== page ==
Chronic lung disease of prematurity

Chronic lung disease of prematurity (CLD) (or bronchopulmonary dysplasia) causes respiratory morbidity and mortality in preterm infants. Serial BAL fluid obtained from ventilated newborn preterm infants suffering from CLD revealed that MMP9, the MMP9/TIMP1 complex, and cell counts were all statistically increased in infants developing CLD [191], which resulted in an increased MMP9 activity [192]. Another study detected significantly increased MMP3 and decreased TIMP1 levels in the CLD group compared to the non-BPD group [193]. In a mouse model of bronchopulmonary dysplasia, MMP9 deficiency worsened IL-1β-induced lung injury [45].


Proteolysis, such as cleavage by MMPs, is a very effective mechanism that enables an organism to react very rapidly to a physiological stimulus when fast changes are needed. Consequently, MMP activity is tightly controlled and disturbance of this delicate balance can have dramatic effects. Indeed, different lung disorders have been associated with upregulated MMP activity. This, together with the fact that most of their actions are extracellular, makes MMPs attractive therapeutic targets. However, several issues should be addressed before therapeutic MMP inhibition will ever be successful.

Although increased MMP expression in a particular disease does make these MMPs candidate diagnostic biomarkers, this does not necessarily mean that inhibiting them will have a beneficial therapeutic effect. The use of MMP-deficient mice can provide more evidence on the specific role of a particular MMP during disease progression. However, most available MMP-deficient mice are constitutively null, sometimes resulting in compensatory increases in other MMPs, which makes the observed phenotypes difficult to interpret. Additionally, none of the available animal models resembles perfectly the complex human situation. This makes it extremely difficult to extrapolate the outcome of MMP inhibition in animal models to humans. Nevertheless, a greater understanding of the involvement of MMPs in lung disorders is indispensable, in order to further explore the possibilities of therapeutic MMP inhibition. For example, it is extremely important to unravel the MMP degradome. Until now, most of the substrates have been identified in vitro. However, since the in vivo environment is much more complex, several of these substrates might not be physiological substrates.

It is clear that several MMPs have both detrimental and beneficial activities. To make the situation even more complex, this is often context dependent. For example, several MMPs are considered to have tumour-inhibitory effects. Therefore, therapeutic MMP inhibition strategies should ideally maintain the optimum balance between MMPs and TIMPs to avoid complications of MMP over- or under-activity. In this context, gathering more information about the specific MMP/TIMP pattern during disease progression is of extreme importance.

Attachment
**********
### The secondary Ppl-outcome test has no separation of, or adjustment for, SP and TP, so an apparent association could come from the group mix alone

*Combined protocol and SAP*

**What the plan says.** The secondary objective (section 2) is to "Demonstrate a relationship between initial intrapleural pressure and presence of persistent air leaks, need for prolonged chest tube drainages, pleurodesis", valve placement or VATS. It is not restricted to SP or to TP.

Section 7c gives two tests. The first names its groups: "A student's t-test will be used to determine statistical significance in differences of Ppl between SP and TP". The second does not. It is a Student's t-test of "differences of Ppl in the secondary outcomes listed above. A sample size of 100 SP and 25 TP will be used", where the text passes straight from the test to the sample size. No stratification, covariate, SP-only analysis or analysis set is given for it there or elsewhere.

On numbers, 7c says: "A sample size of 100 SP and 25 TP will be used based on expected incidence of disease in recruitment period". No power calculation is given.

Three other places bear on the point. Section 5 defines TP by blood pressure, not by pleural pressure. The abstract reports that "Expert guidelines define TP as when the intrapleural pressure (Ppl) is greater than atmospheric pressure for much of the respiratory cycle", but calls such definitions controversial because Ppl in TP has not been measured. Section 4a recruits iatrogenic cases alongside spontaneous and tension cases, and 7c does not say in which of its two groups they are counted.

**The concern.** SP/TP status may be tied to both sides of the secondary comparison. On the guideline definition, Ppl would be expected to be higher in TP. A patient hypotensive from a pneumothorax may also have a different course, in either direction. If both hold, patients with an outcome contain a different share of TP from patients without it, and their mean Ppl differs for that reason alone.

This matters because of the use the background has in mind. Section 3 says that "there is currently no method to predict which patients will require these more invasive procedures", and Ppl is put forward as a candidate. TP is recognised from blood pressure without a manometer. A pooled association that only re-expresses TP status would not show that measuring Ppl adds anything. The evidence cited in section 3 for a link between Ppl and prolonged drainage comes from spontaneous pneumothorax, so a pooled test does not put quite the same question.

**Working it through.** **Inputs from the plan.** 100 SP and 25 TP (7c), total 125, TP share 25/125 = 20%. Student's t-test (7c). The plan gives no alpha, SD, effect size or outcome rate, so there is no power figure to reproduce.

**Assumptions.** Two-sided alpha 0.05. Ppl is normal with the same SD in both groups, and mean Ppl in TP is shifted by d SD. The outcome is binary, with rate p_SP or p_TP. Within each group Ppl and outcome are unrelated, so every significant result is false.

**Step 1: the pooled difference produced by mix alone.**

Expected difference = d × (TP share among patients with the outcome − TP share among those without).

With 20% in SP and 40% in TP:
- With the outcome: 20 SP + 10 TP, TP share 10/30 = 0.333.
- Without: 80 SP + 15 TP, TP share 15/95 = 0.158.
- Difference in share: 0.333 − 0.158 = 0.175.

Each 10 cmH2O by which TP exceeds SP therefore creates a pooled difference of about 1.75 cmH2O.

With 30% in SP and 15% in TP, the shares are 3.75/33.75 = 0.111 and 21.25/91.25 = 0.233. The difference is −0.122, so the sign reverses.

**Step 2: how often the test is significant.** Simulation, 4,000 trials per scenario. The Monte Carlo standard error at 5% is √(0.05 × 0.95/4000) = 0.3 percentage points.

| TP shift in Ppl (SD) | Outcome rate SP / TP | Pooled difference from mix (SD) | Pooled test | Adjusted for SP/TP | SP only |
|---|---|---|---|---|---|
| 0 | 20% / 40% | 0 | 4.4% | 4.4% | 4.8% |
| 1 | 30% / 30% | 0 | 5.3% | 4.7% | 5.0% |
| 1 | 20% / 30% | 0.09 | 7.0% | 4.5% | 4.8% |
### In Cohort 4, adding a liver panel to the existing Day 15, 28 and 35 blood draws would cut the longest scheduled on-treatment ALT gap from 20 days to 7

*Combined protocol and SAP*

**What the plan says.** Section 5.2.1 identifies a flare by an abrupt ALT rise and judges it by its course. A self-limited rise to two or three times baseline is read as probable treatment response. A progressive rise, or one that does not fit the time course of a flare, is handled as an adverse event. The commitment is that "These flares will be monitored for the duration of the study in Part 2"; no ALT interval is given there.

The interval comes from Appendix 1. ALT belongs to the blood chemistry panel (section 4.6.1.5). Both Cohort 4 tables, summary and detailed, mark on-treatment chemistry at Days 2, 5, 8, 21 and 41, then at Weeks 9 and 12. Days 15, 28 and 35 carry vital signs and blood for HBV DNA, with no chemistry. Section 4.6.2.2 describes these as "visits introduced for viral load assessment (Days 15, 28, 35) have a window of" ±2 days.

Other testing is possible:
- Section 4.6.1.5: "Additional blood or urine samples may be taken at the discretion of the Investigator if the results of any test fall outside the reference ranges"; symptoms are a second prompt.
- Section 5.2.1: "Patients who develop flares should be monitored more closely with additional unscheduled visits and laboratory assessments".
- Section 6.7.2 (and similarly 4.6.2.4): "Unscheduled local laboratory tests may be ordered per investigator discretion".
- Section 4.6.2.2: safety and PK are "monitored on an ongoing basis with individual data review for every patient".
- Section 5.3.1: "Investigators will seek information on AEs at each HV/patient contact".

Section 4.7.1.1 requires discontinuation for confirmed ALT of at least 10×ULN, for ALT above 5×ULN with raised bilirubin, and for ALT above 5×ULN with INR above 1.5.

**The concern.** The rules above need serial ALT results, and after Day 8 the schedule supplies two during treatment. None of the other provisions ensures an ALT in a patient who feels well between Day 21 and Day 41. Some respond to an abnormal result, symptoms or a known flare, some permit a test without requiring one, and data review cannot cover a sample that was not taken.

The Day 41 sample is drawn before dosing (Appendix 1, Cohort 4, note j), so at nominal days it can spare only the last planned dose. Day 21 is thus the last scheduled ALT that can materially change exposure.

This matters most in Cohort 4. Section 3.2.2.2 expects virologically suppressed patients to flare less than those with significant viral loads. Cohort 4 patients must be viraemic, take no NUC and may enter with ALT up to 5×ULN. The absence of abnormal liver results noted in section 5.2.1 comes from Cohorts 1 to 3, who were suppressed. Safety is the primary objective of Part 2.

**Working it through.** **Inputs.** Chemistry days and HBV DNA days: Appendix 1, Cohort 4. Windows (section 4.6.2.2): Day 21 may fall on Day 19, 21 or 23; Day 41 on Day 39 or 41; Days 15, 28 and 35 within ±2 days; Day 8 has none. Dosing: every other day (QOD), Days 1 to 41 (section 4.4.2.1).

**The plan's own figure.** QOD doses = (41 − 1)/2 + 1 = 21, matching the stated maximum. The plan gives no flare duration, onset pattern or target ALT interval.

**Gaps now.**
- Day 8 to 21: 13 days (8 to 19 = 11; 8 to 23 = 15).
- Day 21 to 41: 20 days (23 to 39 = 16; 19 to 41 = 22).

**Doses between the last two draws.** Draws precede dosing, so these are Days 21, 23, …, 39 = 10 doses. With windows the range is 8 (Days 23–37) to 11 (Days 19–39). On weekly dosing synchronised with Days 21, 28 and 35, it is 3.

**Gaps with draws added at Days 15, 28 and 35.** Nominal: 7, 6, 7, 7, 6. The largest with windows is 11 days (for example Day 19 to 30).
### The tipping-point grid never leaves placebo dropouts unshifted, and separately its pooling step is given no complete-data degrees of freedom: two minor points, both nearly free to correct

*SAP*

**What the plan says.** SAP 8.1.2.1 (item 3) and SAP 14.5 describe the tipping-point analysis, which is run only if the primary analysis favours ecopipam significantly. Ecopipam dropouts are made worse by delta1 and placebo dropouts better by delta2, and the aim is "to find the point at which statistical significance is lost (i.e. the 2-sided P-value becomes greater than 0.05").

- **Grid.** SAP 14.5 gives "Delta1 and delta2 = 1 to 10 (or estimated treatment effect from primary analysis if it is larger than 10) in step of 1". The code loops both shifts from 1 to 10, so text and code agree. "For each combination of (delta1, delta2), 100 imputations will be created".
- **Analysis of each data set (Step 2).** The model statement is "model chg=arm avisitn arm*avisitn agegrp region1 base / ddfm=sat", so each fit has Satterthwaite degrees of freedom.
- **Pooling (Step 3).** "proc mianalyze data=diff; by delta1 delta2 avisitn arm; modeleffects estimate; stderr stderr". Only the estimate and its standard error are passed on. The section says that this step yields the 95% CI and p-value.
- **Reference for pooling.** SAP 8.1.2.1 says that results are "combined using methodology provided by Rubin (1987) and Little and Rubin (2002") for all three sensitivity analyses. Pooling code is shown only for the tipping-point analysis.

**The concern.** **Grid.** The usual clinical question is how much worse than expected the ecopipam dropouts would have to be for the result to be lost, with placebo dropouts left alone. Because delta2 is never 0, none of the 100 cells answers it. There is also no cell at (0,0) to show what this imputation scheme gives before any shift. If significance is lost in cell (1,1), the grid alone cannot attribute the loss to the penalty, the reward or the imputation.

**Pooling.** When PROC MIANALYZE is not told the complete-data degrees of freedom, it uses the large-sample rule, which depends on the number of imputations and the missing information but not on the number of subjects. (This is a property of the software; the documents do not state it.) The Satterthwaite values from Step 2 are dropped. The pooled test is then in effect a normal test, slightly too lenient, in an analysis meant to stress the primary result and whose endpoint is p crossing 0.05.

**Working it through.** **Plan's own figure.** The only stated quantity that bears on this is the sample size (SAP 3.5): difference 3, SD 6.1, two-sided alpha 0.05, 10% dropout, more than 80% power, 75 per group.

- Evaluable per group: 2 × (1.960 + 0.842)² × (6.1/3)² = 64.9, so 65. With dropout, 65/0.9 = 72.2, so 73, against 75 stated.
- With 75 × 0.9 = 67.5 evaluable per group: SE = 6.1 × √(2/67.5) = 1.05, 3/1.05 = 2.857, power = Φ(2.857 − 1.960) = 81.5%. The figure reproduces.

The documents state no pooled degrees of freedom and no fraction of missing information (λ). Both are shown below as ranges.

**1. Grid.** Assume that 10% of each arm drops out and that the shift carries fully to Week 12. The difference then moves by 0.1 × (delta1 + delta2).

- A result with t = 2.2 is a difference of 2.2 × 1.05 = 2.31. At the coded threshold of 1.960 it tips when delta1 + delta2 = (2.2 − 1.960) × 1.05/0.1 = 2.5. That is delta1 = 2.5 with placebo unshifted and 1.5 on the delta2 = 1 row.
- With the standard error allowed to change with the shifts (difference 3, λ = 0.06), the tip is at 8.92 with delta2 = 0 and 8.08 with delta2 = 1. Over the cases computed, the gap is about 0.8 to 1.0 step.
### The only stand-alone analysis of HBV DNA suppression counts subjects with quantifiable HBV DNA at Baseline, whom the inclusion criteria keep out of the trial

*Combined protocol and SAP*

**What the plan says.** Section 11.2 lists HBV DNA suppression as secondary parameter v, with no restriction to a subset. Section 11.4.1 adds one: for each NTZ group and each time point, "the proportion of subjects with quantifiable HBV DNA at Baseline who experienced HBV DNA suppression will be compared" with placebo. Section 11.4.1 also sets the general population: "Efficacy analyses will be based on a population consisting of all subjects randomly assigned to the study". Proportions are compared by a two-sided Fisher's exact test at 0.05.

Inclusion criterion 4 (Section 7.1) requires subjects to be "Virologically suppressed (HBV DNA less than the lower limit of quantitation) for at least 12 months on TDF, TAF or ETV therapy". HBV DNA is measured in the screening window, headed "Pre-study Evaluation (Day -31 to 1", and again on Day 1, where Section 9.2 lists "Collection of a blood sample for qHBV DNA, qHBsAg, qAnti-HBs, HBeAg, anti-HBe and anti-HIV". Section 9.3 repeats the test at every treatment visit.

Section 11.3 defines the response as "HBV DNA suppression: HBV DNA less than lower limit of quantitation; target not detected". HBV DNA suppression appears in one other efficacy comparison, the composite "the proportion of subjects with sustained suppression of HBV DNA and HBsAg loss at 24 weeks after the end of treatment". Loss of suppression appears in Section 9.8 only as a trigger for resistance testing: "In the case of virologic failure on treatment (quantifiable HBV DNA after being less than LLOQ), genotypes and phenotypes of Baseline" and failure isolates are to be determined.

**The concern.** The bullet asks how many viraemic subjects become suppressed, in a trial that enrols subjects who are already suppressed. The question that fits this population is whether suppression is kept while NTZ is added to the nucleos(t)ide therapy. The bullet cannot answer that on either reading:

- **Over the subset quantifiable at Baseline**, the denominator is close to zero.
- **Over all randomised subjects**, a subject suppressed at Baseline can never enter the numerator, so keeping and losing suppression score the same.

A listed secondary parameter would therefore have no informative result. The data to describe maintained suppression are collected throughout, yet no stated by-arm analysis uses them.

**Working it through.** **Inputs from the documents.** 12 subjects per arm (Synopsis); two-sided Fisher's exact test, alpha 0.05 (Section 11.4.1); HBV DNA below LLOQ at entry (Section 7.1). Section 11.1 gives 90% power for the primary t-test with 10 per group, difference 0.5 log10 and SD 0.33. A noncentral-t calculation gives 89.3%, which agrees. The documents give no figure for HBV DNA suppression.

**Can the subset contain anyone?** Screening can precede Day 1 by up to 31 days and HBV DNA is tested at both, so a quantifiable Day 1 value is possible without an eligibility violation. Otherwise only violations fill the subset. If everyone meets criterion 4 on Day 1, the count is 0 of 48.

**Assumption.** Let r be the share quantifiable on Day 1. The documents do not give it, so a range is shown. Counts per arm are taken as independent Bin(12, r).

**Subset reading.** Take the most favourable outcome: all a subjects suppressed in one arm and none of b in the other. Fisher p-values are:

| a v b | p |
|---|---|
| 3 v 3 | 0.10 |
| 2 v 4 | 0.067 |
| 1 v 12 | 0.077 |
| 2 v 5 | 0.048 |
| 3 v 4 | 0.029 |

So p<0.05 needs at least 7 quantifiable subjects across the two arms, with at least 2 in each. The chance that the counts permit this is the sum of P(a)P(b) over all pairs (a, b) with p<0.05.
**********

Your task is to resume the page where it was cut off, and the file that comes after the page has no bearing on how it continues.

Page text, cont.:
Clinical trials with the currently available MMP inhibitors have been very disappointing. However, the detrimental off-target effects caused by broad-spectrum MMP inhibitors might be avoided by using more specific MMP inhibitors. A third generation of MMP inhibitors is currently under investigation and they are especially designed to block only the target MMP, while sparing the anti-target ones. Additionally, off-target effects can be avoided by trying to achieve the optimum level of MMP activity for normal physiological processes. This again stresses the need to understand in more detail the involvement and activity levels of MMPs during different diseases, but this requires the development of specific and sensitive quantitative assays to determine MMP activity.

In conclusion, we believe that MMP inhibition is a feasible therapeutic approach for treatment of lung disorders, but only if there is a better understanding of the physiological and pathological roles of MMPs and if more selective MMP inhibitors are made available.


  • Previous articles in this series: No. 1: Löffek S, Schilling O, Franzke C-W. Biological role of matrix metalloproteinases: a critical balance. Eur Respir J 2011; 38: 191–208. No. 2: Elkington PT, Ugarte-Gil CA, Friedland JS. Matrix metalloproteinases in tuberculosis. Eur Respir J 2011; 38: 456–464. No. 3: Gaggar A, Hector A, Bratcher PE, et al. The role of matrix metalloproteinases in cystic fibrosis lung disease. Eur Respir J 2011; 38: 721–727. No. 4: Davey A, McAuley DF, O’Kane CM. Matrix metalloproteinases in acute lung injury: mediators of injury and drivers of repair. Eur Respir J 2011; 38: 959–970.

  • Statement of Interest

    None declared.

  • Received February 14, 2011.
  • Accepted May 9, 2011.